Endometriosis is a common yet painful ailment that can affect your daily life. When you have endometriosis, the tissue that resembles the uterine lining develops in other locations in your belly and pelvis. In addition to reproductive problems, endometriosis can result in painful, protracted periods.

You may encounter uncomfortable sensations as a result of this tissue's unnatural growth, which may have an effect on your regular activities. Some endometriosis sufferers experience difficulties becoming pregnant.

Your uterus's inner lining is called the endometrium. You lose this tissue when you are menstruating. Imagine layers of tissue accumulating along the uterine interior as endometrium. These layers separate from the uterine walls during your menstruation and exit your body. The endometrium supports the early stages of development if you become pregnant.

Endometrial-looking tissue develops on other organs or tissues when you have endometriosis. Your abdominal, pelvis, or chest may produce this tissue. Due to its hormonal sensitivity, this tissue might swell up throughout your menstrual cycle. Ovarian cysts, deeper nodules, superficial lesions, adhesions, the tissue that joins and binds your organs, and scar tissue inside your body can all be brought on by these patches of endometrial-like tissue.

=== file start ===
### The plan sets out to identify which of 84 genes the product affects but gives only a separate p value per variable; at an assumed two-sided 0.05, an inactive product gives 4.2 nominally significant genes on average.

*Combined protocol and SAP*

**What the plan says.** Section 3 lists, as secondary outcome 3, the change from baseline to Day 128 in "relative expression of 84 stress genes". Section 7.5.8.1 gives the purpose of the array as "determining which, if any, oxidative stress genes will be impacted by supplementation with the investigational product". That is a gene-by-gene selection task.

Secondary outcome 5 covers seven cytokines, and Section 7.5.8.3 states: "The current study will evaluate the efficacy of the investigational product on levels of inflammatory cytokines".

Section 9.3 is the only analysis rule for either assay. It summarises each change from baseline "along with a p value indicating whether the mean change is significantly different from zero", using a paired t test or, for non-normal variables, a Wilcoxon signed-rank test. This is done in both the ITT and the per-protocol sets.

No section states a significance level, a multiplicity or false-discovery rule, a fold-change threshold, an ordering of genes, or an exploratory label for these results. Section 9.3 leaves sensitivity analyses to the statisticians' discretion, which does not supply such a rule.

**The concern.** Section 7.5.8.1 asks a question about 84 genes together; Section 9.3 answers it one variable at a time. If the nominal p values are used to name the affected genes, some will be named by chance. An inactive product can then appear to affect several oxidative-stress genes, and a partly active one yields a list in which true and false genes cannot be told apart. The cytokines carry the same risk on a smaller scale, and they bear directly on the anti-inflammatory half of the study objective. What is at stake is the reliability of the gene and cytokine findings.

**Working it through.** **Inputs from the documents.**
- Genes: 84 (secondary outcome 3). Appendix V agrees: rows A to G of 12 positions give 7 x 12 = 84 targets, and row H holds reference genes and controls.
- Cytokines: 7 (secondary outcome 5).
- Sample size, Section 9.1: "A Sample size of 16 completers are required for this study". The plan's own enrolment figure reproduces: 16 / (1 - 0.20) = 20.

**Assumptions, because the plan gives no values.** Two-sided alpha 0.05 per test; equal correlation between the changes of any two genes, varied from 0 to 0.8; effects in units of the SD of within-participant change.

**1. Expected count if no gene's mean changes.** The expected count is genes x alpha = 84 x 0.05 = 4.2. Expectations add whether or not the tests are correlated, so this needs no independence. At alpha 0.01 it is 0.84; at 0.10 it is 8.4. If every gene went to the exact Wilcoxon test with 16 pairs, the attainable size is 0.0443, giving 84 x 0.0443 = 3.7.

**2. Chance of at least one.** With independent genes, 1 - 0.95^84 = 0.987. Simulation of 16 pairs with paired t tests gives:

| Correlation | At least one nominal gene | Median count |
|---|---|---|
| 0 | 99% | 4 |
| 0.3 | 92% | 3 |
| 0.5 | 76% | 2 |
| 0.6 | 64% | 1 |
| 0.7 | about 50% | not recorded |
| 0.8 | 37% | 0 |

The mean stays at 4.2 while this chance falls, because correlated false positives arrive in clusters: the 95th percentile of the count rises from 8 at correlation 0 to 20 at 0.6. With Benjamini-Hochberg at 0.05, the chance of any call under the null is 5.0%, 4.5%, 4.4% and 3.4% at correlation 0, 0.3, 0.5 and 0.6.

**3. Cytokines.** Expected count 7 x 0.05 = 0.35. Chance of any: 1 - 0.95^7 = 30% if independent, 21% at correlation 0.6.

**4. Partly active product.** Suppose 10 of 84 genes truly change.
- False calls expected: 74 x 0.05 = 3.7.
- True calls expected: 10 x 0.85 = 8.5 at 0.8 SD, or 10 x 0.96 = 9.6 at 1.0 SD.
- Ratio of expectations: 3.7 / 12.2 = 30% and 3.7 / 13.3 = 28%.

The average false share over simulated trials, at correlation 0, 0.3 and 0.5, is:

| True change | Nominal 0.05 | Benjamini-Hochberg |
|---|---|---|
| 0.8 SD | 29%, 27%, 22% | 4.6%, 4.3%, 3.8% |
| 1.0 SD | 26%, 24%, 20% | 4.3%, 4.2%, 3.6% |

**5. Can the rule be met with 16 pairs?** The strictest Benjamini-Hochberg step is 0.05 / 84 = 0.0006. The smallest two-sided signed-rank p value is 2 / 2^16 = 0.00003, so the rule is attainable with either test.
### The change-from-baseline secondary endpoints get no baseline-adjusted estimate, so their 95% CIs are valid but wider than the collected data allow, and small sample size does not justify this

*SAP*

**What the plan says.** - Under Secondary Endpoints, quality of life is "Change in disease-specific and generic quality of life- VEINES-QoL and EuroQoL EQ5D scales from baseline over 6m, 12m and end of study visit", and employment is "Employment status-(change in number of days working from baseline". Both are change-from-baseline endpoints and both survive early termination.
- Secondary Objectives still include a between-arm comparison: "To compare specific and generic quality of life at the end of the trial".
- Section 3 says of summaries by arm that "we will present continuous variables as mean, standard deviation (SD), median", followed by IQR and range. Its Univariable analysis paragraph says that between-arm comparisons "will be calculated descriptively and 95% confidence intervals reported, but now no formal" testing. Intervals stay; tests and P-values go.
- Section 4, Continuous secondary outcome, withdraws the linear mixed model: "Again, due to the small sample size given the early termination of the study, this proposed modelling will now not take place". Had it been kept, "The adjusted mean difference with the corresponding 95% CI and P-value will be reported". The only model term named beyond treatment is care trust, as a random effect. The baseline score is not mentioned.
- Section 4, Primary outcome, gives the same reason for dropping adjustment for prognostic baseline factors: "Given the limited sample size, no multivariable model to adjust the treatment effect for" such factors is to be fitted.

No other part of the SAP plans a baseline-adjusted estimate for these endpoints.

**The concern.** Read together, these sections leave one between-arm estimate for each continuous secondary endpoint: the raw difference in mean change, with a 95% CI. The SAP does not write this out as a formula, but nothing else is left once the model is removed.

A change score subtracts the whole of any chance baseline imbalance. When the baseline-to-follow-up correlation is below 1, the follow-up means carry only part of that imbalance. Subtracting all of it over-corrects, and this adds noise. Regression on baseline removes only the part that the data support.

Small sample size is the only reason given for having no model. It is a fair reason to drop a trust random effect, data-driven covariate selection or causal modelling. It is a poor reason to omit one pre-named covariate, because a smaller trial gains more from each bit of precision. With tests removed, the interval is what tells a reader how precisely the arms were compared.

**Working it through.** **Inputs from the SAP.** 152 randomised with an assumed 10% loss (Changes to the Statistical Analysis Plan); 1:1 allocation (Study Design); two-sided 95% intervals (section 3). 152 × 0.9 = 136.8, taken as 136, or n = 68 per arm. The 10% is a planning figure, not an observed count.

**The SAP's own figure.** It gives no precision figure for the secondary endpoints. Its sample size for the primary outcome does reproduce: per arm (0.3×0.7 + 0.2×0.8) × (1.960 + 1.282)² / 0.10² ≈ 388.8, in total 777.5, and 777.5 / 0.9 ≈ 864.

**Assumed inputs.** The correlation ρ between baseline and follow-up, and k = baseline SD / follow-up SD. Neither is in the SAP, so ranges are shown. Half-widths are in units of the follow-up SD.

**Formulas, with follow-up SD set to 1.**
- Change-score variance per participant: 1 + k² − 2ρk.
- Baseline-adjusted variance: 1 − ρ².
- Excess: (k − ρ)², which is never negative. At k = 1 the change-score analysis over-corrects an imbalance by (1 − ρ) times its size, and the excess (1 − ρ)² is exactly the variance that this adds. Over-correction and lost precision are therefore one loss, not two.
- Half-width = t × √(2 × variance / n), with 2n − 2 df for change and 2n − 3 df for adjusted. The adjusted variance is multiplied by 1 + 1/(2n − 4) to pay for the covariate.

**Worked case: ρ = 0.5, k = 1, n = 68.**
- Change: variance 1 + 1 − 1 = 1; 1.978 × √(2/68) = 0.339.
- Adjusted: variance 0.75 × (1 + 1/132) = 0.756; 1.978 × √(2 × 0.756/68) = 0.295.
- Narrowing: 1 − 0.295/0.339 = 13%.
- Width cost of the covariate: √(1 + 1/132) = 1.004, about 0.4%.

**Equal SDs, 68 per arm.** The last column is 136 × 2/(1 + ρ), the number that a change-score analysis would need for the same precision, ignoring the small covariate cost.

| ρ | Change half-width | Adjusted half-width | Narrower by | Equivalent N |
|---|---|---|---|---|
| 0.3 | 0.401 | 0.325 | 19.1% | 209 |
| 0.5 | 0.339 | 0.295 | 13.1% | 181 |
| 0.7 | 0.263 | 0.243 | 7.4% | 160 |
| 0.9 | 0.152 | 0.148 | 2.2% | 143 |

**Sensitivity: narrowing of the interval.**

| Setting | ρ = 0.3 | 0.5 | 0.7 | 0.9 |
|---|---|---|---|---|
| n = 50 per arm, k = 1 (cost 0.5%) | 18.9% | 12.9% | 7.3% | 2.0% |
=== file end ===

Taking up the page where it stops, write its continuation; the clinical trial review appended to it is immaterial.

Endometriosis can develop itself in a number of locations, including,

The outside and rear of your uterus. 

Follicle tubes



Peritoneum (the lining of your pelvis and abdomen) 

Ureters and the bladder.




Types of endometriosis

According to where it is, there are three basic forms of endometriosis:

Superficial peritoneal lesion. The most typical kind is this one. Your peritoneum, a thin layer that lines your pelvic cavity, has lesions.

Endometrioma (ovarian lesion). These black, fluid-filled cysts, commonly referred to as "chocolate cysts," form deep within your ovaries. They can harm good tissue and don't react well to therapy.

Deeply infiltrating endometriosis. This kind of endometriosis develops under your peritoneum and may affect the intestines or bladder or other organs close to your uterus. It affects between 1% and 5% of women with endometriosis.

Symptoms of endometriosis

The main sign of endometriosis is pelvic discomfort, which is frequently related to menstruation. Although many women suffer cramps throughout their periods, individuals who have endometriosis frequently have significantly more severe menstrual pain than usual. Over time, the pain may get worse.

The following are the symptoms of typical endometriosis:

Difficult and painful periods (dysmenorrhea). Before and for a few days after a period, pelvic discomfort and cramps are common.  Lower back and stomach aches are also possible.

Pain during intercourse. Endometriosis, many times, causes pain during or after intercourse.

Pain with bowel movements and urination. discomfort when urinating or using the restroom. Heavy bleeding. The menstrual cycle is the time when these signs are most likely to appear. A lot of blood Periodically, you could have thick periods or bleed between periods (intermenstrual bleeding).

Infertility. When a person seeks treatment for infertility, endometriosis is occasionally discovered for the first time.